About Belgium


Name: Belgium (long form: Kingdom of Belgium)
Capital City: Brussels (144,784 pop.)
Belgium Population: 11,140,000 (2013 est.)
Currency: Euro
Ethnicity: Fleming 58%, Walloon 31%, mixed or other 11%
GDP total: $484.69 billion (2012 est.)
GDP per capita: $44,686 (2012 est.)
Language: Dutch (official) 60%, French (official) 40%, German (official) less than 1%, legally bilingual (Dutch and French)
Largest Cities: (by population) Brussels, Antwerp, Ghent, Charleroi, Liege, Brugges, Namur
Name: Belgium’s name comes from the Celtic tribe Belgae, which is derived from a Roman province called Gallia Belgica
National Day: July 21
Religion: Roman Catholic 75%, other (includes Protestant) 25%

Background
Belgium is a federal monarchy in Western Europe and shares borders with France (620 km), Germany (167 km), Luxembourg (148 km) and The Netherlands (450 km). Belgium’s two largest regions are the Dutch-speaking region of Flanders in the north and the French-speaking southern region of Wallonia. The Brussels-Capital region, officially bilingual, is a mostly French-speaking enclave within the Flemish region. Often referred to as the crossroads of Europe, Belgium is home to many key European institutions and has a long history of cultural interactions with most of the major European ethnic groups.

Economy
Belgium was the first continental European country to undergo the Industrial Revolution, in the early 19th century. Now a modern industrialised society that depends heavily on foreign trade, especially with its European neighbours, Belgium is ideally located to reap the benefits of a highly integrated transportation infrastructure linking it to the industrial centres of Europe. The Belgian economy is heavily service-oriented and shows a dual nature: a dynamic Flemish economy and a Walloon economy that lags behind. Belgium’s strongly globalised economy and its transport infrastructure are integrated with the rest of Europe. Its location at the heart of a highly industrialized region helped make it the world’s 15th largest trading nation in 2007. The economy is characterized by a highly productive work force, high GNP and high exports per capita. Belgium’s main imports are raw materials, machinery and equipment, chemicals, raw diamonds, pharmaceuticals, foodstuffs, transportation equipment, and oil products. Its main exports are machinery and equipment, chemicals, finished diamonds, metals and metal products, and foodstuffs.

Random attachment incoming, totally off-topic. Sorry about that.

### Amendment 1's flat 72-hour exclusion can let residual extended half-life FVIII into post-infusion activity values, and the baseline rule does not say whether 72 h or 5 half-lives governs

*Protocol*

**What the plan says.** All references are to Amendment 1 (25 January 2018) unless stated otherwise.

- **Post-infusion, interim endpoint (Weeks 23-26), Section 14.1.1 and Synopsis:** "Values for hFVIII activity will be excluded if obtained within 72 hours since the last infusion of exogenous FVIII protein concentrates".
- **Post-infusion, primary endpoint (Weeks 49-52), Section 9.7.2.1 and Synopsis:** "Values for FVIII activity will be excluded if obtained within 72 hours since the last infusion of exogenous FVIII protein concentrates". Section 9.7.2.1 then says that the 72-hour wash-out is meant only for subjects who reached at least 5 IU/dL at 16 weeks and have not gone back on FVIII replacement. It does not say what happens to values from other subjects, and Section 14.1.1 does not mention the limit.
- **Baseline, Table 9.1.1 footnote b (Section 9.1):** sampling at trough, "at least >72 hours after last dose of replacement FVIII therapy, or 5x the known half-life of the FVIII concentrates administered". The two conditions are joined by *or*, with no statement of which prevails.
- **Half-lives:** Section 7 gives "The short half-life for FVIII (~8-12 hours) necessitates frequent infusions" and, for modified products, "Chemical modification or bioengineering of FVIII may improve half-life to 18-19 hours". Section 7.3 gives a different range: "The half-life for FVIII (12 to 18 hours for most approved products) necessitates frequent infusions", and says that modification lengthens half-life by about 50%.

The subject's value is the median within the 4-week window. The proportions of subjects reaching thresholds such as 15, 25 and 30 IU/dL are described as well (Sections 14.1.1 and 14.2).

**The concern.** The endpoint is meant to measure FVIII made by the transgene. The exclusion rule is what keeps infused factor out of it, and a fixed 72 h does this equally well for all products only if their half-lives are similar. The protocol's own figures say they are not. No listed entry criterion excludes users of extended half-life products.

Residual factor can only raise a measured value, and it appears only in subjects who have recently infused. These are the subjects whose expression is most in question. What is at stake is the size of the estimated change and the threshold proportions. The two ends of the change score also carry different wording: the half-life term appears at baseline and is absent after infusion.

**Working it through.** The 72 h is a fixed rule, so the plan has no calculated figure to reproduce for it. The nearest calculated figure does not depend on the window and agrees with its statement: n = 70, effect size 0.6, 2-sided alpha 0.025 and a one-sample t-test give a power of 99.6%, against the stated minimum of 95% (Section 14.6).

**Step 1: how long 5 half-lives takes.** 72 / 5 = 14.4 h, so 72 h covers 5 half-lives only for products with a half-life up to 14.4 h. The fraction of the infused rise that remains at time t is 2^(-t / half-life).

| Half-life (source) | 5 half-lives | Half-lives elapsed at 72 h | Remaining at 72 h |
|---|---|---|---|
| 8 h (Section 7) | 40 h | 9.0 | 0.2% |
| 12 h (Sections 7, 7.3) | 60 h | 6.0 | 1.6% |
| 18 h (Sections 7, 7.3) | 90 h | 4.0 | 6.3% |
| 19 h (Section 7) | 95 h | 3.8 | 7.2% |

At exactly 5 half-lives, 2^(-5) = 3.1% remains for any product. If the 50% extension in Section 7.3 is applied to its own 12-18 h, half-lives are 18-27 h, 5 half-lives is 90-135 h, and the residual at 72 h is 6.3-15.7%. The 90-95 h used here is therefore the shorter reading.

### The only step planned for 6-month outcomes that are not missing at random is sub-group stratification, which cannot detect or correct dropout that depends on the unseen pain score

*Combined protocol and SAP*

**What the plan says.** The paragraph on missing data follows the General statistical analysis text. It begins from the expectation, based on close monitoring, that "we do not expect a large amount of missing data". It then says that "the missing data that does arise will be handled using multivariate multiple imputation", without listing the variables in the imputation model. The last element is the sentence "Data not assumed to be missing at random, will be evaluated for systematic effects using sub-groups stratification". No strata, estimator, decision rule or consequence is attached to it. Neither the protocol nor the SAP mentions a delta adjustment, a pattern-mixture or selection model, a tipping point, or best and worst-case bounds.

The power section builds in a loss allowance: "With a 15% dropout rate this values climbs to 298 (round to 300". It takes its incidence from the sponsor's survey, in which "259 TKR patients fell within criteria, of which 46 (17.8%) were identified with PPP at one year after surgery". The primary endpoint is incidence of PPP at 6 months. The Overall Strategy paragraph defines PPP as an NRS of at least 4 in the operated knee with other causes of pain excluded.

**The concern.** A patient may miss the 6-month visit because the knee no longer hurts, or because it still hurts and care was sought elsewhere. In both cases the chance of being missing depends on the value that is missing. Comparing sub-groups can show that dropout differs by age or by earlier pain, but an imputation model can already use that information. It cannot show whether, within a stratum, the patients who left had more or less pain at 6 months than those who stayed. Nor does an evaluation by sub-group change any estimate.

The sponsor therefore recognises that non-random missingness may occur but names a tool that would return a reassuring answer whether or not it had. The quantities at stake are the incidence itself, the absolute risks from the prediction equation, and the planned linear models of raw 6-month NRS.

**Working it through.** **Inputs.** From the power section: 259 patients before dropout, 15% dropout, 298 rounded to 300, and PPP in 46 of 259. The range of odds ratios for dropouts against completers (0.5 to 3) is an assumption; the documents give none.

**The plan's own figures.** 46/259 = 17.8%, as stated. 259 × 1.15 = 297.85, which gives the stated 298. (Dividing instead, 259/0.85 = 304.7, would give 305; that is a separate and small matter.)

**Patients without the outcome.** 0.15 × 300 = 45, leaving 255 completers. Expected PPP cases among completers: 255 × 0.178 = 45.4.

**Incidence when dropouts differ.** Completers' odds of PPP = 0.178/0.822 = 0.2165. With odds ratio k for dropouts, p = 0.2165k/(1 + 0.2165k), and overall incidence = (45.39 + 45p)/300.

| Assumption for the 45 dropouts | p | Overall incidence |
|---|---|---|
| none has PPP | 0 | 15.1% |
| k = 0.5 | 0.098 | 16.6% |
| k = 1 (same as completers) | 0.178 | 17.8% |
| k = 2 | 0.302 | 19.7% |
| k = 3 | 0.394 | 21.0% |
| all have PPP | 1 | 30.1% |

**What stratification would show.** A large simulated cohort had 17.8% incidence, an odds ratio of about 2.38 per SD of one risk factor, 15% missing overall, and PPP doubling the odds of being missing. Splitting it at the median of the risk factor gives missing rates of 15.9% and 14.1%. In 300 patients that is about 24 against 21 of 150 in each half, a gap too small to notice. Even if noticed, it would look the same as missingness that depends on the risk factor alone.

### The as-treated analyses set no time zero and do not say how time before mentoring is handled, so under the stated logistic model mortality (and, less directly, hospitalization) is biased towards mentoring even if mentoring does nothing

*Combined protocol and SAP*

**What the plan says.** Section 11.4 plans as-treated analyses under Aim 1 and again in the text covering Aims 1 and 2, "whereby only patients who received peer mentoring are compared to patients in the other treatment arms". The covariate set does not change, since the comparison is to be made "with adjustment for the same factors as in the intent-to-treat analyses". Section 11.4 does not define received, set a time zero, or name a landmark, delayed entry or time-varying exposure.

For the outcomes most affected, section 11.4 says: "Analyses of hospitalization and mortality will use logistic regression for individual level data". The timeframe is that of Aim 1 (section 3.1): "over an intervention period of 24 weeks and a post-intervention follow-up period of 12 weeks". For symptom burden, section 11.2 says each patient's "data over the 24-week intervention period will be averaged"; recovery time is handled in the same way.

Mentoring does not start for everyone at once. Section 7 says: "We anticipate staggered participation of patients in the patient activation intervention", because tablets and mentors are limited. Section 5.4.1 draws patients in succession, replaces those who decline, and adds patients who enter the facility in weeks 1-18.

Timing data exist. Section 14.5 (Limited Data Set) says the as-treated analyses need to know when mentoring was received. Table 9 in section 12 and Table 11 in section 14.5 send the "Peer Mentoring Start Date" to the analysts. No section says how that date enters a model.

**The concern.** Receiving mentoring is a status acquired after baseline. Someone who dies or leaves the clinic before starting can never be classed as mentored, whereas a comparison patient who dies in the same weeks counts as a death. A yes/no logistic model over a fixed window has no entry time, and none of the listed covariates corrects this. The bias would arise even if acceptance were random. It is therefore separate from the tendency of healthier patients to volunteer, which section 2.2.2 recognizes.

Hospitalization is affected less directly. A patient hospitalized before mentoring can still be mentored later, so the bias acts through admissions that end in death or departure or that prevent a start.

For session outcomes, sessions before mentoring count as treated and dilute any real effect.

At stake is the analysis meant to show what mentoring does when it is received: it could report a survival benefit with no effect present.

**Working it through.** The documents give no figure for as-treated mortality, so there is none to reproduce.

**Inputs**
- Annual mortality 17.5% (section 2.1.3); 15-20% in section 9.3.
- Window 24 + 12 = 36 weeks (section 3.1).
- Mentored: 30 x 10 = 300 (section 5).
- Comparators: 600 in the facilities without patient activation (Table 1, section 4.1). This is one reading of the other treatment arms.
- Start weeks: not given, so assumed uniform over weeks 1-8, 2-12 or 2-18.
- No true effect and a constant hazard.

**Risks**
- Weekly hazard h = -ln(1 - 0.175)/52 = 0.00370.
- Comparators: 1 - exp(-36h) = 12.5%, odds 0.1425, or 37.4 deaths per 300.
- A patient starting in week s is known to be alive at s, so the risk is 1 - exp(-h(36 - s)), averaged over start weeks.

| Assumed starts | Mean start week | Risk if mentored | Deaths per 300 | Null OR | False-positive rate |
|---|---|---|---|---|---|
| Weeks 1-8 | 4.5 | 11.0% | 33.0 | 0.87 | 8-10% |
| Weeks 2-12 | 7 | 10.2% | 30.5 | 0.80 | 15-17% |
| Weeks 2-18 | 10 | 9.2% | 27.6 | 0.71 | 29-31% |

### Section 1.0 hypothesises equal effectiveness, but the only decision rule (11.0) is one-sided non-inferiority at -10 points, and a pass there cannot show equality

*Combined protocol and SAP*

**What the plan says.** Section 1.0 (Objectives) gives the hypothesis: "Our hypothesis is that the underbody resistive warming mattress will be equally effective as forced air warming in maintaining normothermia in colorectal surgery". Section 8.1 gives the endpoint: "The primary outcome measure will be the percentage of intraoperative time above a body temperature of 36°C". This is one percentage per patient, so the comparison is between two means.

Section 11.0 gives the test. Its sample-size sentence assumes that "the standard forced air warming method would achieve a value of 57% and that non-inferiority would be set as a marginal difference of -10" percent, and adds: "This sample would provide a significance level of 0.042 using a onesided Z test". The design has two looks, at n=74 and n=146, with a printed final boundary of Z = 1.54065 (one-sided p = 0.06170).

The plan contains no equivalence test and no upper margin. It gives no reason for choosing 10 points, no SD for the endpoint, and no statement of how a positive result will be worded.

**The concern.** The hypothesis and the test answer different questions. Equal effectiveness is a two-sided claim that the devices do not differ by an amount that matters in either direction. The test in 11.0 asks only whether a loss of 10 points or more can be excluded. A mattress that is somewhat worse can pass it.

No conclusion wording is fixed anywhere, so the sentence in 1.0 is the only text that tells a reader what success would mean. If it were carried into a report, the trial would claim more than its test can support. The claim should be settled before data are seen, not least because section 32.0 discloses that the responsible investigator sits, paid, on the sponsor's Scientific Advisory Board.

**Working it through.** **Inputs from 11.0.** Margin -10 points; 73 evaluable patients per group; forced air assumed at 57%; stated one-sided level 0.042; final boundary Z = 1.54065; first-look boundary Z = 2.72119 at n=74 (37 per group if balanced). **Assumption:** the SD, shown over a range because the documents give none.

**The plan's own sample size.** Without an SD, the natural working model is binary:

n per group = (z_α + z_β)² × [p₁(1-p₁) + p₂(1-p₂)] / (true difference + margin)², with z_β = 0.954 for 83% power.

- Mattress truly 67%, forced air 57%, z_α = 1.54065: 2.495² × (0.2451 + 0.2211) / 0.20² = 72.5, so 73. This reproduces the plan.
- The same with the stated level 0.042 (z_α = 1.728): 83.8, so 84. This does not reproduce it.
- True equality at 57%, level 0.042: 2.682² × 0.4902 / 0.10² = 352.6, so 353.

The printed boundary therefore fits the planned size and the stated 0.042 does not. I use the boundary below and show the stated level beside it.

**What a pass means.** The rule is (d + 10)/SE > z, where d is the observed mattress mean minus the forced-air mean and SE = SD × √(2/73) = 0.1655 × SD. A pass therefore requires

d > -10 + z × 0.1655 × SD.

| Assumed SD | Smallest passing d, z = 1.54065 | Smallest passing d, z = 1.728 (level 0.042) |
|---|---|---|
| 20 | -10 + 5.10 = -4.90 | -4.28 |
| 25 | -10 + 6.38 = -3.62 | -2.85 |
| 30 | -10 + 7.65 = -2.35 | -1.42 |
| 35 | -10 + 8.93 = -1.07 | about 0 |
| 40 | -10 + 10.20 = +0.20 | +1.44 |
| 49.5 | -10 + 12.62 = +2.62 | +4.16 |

Belgium Today
Belgium is a founding member of the European Union and hosts the EU’s headquarters as well as those of several other major international organisations such as NATO. Belgium strongly supports an open economy and the extension of the powers of EU institutions to integrate member economies. As home to headquarters of all the main EU institutions, Brussels has become a key decision-making centre and a hotbed of economic activity. Some 13,000 lobbyists are active in the city, ranking it second only behind Washington DC in terms of sheer numbers of interest groups and NGOs. Despite its political and linguistic divisions, the region corresponding to today’s Belgium has seen the flourishing of major artistic movements that have had tremendous influence on European art and culture. Nowadays, to a certain extent, cultural life is concentrated within each language community and a variety of barriers have made a shared cultural sphere less pronounced.